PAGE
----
Id­iots and An­gels,

Pasatiempo - - Moving Images -

She’s pretty, but to him, she’s lit­tle more than prop­erty. The bar’s reg­u­lar pa­trons in­clude an over­weight ex-pros­ti­tute and a my­opic fel­low with a cross­word-puz­zle fetish. Like the an­gry man, they are crea­tures of habit. But that’s about to change.

When a cater­pil­lar turns into a fully formed but­ter­fly atop the an­gry man’s head, vi­sions of some­thing dif­fer­ent — a bet­ter life — be­gin to in­vade ev­ery­one’s sub­con­scious. The pros­ti­tute be­comes a pop­u­lar bur­lesque dancer with but­ter­fly wings. The bar owner changes the name of his es­tab­lish­ment to the But­ter­fly Bar, puts the chrysalis on dis­play, and his busi­ness picks up dra­mat­i­cally. The mop-push­ing bar­maid frol­ics through a meadow and falls in love. All of those dreams are crushed, rather lit­er­ally, when the an­gry man squeezes the life out of the but­ter­fly — and does so with ab­so­lute rel­ish. But what comes around goes around.

The an­gry man awak­ens one morn­ing to dis­cover two feath­ered wings pro­trud­ing from his shoul­der blades. He tries to get rid of them, but they grow back, ever larger. He at­tempts to con­trol their flap­ping with chains and chain­saws, to no avail. He’s taunted by bar pa­trons, but the bar owner sees op­por­tu­nity (or money, at least) in those freak­ish ap­pendages. He’s not the only one. Sud­denly, the an­gry man is a re­luc­tant “wing­man,” and ev­ery­one wants a piece of him. Two pieces, ac­tu­ally.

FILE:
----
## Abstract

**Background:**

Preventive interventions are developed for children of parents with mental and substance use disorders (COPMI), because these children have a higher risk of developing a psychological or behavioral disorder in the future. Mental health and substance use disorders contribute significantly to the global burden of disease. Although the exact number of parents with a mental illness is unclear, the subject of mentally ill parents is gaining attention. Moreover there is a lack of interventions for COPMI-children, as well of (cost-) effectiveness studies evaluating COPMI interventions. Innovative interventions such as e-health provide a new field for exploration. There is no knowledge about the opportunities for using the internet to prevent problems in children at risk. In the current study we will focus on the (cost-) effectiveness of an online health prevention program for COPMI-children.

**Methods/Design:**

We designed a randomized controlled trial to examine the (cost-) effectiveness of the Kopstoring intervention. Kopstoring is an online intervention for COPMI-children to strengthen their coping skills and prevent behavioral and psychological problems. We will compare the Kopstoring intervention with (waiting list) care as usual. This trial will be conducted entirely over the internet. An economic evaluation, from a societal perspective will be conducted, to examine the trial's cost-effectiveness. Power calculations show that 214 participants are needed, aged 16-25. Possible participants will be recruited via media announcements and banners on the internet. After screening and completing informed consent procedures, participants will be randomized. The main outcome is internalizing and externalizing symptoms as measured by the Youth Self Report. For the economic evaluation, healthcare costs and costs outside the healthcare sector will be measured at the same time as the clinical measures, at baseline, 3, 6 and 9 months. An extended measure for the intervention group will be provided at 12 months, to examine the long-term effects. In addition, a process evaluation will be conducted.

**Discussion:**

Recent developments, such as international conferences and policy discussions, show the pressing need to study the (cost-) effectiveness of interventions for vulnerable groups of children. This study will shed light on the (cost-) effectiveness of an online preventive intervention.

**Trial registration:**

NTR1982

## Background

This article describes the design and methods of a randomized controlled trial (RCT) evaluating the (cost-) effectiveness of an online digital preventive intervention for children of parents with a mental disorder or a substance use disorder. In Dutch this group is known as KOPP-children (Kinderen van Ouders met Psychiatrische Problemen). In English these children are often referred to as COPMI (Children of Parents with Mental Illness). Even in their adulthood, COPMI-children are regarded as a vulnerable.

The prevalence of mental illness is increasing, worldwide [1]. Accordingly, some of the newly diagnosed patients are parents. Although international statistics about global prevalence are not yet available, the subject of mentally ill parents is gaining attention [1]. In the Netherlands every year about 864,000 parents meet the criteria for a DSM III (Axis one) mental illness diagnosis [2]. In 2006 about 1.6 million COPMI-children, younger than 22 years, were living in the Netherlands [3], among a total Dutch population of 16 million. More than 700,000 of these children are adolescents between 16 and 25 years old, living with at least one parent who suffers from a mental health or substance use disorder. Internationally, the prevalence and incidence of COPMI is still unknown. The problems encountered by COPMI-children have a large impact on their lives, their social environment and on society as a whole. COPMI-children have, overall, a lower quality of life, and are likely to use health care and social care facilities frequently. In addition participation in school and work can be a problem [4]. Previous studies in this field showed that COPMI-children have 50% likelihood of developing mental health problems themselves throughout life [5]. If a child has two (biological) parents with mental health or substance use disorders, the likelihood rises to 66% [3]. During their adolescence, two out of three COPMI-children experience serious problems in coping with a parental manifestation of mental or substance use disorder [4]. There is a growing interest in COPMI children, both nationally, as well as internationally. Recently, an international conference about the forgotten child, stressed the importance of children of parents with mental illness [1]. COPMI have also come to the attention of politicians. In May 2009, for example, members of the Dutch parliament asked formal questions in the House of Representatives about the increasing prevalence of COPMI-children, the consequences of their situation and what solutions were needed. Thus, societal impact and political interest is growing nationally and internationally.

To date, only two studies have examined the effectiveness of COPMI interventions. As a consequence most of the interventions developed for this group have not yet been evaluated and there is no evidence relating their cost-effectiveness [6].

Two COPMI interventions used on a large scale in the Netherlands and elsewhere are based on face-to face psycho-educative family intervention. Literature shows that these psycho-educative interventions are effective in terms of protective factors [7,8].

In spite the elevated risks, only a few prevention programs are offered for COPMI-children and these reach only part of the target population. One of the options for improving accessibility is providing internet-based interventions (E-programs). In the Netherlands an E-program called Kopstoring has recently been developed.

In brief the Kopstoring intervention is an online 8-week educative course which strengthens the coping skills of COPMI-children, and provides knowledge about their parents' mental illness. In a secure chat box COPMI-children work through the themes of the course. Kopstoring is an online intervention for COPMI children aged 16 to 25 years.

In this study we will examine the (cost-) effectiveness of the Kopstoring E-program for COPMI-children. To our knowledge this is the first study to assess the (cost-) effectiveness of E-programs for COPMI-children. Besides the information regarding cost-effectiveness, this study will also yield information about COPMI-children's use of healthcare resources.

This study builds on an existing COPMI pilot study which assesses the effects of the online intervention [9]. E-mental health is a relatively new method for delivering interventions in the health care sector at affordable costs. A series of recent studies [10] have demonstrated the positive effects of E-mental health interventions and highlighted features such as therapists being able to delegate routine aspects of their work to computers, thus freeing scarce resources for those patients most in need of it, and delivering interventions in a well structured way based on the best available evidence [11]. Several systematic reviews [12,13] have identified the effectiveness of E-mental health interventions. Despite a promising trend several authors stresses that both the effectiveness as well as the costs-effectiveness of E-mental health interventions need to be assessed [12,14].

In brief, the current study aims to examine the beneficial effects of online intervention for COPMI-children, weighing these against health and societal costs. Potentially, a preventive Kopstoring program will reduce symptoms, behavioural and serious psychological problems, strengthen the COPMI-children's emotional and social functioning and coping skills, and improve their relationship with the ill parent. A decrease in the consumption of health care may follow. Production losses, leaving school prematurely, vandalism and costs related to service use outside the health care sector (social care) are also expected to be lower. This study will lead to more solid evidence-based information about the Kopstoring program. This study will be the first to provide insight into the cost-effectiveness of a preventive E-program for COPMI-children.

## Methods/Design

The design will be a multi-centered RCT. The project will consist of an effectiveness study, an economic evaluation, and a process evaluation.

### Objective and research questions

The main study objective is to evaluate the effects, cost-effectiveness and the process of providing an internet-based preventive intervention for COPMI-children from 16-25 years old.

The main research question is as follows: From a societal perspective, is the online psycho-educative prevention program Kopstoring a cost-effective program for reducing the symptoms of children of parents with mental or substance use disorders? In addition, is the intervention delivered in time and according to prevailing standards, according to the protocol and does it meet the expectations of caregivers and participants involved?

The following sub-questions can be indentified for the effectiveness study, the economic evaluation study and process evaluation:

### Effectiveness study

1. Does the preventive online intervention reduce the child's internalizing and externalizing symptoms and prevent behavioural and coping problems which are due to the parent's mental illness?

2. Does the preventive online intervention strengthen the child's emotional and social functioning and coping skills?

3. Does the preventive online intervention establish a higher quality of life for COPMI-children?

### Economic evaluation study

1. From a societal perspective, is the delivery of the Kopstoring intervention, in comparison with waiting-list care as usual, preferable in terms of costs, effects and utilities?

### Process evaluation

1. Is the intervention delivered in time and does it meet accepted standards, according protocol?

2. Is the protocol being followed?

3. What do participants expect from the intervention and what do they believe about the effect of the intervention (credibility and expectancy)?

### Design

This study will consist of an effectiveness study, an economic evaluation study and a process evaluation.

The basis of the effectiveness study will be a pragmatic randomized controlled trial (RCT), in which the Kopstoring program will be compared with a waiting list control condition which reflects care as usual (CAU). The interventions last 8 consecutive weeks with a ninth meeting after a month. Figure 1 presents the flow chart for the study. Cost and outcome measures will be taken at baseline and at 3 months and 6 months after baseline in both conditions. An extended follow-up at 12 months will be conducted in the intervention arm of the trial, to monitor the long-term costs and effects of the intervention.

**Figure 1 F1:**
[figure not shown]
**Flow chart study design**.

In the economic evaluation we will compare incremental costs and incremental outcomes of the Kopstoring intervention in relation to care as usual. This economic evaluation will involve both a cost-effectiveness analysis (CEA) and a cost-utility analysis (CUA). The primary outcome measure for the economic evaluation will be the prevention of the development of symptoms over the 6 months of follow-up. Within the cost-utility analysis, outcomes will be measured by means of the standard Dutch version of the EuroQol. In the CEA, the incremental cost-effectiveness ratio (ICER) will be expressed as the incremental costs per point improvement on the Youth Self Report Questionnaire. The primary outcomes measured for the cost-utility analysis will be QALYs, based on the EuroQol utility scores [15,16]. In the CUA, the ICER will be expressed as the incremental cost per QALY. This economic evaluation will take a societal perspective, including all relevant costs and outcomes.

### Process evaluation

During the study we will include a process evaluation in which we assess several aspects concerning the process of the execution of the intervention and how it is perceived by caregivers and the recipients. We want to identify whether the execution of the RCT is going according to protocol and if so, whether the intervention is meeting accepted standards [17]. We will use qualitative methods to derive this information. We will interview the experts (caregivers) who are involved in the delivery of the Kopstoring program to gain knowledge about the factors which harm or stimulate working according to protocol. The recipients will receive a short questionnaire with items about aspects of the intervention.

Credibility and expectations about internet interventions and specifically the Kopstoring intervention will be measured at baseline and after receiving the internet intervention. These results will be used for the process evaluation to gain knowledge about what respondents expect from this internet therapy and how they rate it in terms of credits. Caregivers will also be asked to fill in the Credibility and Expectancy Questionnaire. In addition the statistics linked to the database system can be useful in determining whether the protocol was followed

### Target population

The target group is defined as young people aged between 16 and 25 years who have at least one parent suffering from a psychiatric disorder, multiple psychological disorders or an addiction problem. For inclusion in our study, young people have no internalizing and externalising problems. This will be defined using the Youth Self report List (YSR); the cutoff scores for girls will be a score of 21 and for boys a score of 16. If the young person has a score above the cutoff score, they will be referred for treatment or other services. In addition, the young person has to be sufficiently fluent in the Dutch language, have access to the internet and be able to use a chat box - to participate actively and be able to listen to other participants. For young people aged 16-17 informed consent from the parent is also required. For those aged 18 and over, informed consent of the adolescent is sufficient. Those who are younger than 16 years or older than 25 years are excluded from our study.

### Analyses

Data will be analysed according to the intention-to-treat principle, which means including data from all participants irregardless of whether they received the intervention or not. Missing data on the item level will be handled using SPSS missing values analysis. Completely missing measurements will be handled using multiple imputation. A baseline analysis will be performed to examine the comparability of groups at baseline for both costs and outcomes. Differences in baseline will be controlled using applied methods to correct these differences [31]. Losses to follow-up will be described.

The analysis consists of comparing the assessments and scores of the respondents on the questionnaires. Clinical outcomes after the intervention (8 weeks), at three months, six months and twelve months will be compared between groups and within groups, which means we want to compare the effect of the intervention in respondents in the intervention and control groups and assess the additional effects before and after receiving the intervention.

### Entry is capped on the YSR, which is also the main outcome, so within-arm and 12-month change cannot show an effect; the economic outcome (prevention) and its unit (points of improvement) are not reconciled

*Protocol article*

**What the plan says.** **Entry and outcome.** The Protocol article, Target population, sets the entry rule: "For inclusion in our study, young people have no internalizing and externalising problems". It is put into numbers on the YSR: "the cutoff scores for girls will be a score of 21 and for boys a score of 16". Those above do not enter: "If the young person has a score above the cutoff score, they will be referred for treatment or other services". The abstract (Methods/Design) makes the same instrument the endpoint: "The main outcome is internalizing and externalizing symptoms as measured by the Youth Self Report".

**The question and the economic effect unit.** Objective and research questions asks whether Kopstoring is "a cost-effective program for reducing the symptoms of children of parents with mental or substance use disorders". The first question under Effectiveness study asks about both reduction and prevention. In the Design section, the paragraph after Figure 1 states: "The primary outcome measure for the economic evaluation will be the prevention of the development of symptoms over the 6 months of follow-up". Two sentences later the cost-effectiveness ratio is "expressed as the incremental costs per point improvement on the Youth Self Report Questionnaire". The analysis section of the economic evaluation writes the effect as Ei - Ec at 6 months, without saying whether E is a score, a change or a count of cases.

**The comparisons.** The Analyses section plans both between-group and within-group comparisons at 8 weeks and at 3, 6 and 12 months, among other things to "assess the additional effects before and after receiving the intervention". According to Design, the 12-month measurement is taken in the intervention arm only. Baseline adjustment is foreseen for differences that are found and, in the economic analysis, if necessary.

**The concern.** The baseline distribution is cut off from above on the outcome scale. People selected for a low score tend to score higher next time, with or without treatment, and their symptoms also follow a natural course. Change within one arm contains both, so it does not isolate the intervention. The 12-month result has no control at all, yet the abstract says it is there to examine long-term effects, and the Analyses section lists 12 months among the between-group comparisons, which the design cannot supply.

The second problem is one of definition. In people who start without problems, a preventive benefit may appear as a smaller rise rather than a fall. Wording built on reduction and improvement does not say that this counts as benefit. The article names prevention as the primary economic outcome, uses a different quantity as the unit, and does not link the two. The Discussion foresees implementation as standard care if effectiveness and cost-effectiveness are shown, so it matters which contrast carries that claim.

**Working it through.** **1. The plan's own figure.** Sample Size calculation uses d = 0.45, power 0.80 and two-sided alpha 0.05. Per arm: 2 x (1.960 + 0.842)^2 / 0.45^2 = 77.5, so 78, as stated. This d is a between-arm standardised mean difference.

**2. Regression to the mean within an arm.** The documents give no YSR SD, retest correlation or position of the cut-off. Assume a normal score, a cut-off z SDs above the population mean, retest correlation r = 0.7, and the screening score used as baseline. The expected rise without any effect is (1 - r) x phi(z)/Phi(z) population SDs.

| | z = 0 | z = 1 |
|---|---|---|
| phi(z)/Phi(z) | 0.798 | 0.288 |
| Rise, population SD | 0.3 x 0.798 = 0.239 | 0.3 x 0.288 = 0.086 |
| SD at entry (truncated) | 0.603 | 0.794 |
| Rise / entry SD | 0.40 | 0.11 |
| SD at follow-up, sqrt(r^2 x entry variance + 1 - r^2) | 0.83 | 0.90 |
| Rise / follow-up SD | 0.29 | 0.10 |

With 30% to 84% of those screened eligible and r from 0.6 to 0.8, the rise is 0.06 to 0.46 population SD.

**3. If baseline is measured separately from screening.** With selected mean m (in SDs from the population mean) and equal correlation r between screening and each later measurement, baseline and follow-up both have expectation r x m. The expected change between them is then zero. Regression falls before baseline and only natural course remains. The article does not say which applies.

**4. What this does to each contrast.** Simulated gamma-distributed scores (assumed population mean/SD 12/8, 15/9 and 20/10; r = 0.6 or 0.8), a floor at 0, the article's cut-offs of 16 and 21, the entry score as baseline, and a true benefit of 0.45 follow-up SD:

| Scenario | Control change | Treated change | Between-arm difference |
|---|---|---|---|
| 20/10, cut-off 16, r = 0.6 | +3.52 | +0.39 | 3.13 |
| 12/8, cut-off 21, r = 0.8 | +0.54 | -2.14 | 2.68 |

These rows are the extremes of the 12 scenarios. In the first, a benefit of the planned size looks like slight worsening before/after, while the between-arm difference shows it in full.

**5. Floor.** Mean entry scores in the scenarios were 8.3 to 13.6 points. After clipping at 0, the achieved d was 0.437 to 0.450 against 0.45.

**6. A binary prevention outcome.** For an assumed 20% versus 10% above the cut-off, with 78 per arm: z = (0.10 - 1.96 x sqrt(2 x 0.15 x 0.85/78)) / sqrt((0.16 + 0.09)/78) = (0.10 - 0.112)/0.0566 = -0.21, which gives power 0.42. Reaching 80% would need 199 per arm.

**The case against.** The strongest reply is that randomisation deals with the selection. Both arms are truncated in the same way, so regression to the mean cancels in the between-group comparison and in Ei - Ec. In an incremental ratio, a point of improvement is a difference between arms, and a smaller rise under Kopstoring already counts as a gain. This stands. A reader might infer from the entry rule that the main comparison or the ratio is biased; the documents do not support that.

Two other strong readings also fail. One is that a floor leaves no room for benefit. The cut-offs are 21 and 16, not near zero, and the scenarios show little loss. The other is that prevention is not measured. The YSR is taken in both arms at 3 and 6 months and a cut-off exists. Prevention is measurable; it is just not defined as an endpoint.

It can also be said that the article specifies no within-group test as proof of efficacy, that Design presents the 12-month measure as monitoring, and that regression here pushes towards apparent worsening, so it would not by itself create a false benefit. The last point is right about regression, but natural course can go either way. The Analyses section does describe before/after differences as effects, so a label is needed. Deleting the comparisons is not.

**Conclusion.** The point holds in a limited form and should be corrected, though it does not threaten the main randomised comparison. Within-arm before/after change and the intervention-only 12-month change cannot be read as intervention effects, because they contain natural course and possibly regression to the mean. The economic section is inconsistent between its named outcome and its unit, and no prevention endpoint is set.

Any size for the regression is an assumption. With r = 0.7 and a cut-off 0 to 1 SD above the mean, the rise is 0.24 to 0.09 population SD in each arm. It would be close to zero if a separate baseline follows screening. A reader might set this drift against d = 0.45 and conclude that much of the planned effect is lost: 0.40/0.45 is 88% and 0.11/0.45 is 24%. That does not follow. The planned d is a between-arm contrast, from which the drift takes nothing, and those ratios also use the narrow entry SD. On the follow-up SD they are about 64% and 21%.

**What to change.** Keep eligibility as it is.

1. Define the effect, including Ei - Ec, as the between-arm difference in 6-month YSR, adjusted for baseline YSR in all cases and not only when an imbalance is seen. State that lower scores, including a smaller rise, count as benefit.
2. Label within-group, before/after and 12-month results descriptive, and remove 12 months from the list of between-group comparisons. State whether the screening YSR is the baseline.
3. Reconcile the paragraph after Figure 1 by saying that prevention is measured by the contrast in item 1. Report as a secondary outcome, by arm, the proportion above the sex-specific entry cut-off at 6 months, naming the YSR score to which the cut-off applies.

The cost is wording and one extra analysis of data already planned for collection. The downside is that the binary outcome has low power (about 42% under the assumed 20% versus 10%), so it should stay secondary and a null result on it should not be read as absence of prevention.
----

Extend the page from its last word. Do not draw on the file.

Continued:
Id­iots and An­gels is darkly drawn, both vis­ually and nar­ra­tively. Plymp­ton shows an ap­ti­tude and deep ap­pre­ci­a­tion for comedic film noir in this bril­liantly ex­e­cuted mix of hu­man ug­li­ness and grudg­ing soul-search­ing. An­i­mated in pen­cil with a sub­dued pal­ette and as­ton­ish­ing flu­id­ity, Id­iots and An­gels un­folds like a se­ries of vi­o­lent tone po­ems, each one linked by a thread of ma­li­cious­ness braided with weak ten­drils of hope and com­pas­sion.

Plymp­ton gives a shell of a man the mir­a­cle of or­ganic flight and a sec­ond chance at hap­pi­ness, and then shows you how those op­por­tu­ni­ties can be squan­dered, mis­ap­pro­pri­ated, and thwarted. An un­will­ing an­gel loses con­trol of his com­fort­able bit­ter­ness and, against his will, be­gins to feel some­thing ap­proach­ing em­pa­thy. In­stead of em­brac­ing it, how­ever,

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